And masks have changed over the course of the pandemic. In Tel Aviv especially, you will see people wearing designer masks, even while most of us are dressing more simply. In my neighbourhood, for instance, the vast majority of people wear sweatpants and sweatshirts (called “training” in Hebrew) on a daily basis. Teenagers wear indoor-outdoor pajamas; sometimes, they venture outside in their slippers.
The pandemic has brought out lots of dark humour, something Israelis have always been good at. And people have become more cynical about government proclamations. As but one example, the “last lockdown we will have” has happened four times already.
The coronavirus has aided in dividing Israel even more, as certain segments of the population are singled out for their non-adherence to government policy, but are not held accountable for their non-compliance. As one doctor candidly told me, “healthcare decisions are hampered by political considerations.”
Until this pandemic, many discharged Israeli soldiers would travel to southern Asia or to South America to “clear their heads.” With the spread of corona, however, travel has no longer been a safe option, so, in the past year, some soldiers who finished their compulsory service decided to immediately enrol in colleges and universities.
Altogether, the pandemic has caused tremendous financial and emotional stress. We have learned that corona is the loneliest hospitalization and death. But government budget problems have left social service agencies and nonprofits with little or no funding to continue their work of easing the tension, so the psychological damage continues to spread, untreated.
On the brighter side, people have picked up new hobbies, such as gardening or building terrariums. Baking has become a big thing, too. Working on jigsaw puzzles is another activity going through a revival. There seems to be more appreciation of nature, as well, as people have been going out for walks or picnics near their homes as a way to cope. And there has been a significant rise in the number of people adopting dogs, which may help reduce or prevent stress disorders during the pandemic. (While the number of abandoned pets has not dropped in Israel, it has not increased.)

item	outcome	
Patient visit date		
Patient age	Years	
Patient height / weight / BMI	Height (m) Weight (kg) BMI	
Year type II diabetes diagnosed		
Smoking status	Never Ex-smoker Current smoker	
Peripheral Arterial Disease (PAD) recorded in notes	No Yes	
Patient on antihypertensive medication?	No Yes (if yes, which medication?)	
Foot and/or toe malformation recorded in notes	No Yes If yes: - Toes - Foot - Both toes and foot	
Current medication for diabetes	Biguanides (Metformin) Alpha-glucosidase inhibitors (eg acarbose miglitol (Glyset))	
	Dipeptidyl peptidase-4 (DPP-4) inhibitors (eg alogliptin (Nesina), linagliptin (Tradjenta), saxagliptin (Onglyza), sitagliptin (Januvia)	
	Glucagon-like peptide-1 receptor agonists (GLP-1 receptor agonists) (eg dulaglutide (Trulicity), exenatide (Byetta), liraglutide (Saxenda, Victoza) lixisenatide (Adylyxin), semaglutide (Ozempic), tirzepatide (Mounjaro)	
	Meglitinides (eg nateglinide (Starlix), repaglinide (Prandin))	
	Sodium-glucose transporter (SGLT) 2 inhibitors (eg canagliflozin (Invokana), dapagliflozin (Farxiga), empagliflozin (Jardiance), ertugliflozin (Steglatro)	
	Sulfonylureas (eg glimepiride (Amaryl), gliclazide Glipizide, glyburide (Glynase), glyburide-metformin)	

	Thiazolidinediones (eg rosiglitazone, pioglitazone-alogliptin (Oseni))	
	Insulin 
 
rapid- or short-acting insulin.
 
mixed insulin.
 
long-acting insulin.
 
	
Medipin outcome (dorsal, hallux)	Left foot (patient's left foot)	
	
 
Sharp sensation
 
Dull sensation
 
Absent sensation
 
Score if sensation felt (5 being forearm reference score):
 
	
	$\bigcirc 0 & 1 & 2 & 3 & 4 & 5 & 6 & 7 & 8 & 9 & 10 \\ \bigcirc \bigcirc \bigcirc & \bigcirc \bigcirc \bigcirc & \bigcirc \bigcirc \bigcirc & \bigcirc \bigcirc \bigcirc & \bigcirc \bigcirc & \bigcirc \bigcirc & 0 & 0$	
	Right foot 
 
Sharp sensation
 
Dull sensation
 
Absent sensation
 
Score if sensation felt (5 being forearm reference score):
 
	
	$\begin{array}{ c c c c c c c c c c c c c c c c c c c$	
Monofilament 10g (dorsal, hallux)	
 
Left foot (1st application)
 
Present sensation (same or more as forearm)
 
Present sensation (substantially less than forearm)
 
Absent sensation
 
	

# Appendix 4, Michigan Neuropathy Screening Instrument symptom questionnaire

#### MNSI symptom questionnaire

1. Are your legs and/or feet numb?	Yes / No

It is generally acknowledged that doctors, nurses and other hospital staff are on the frontlines of the pandemic, so they were the first to receive coronavirus vaccinations. However, there is no shortage of vaccines in Israel and two things happened just recently: “pop-up” inoculation stations opened, to accommodate both citizens and non-citizens, so that, basically, anyone who walks in with an ID can get one; and Israel’s prime minister began talking about vaccine diplomacy – selling or giving vaccines to other countries.
The few pluses of 2020 notwithstanding, however, I doubt most Israelis, if not all, would object to having skipped the past year.
Deborah Rubin Fields is an Israel-based features writer. She is also the author of Take a Peek Inside: A Child’s Guide to Radiology Exams, published in English, Hebrew and Arabic.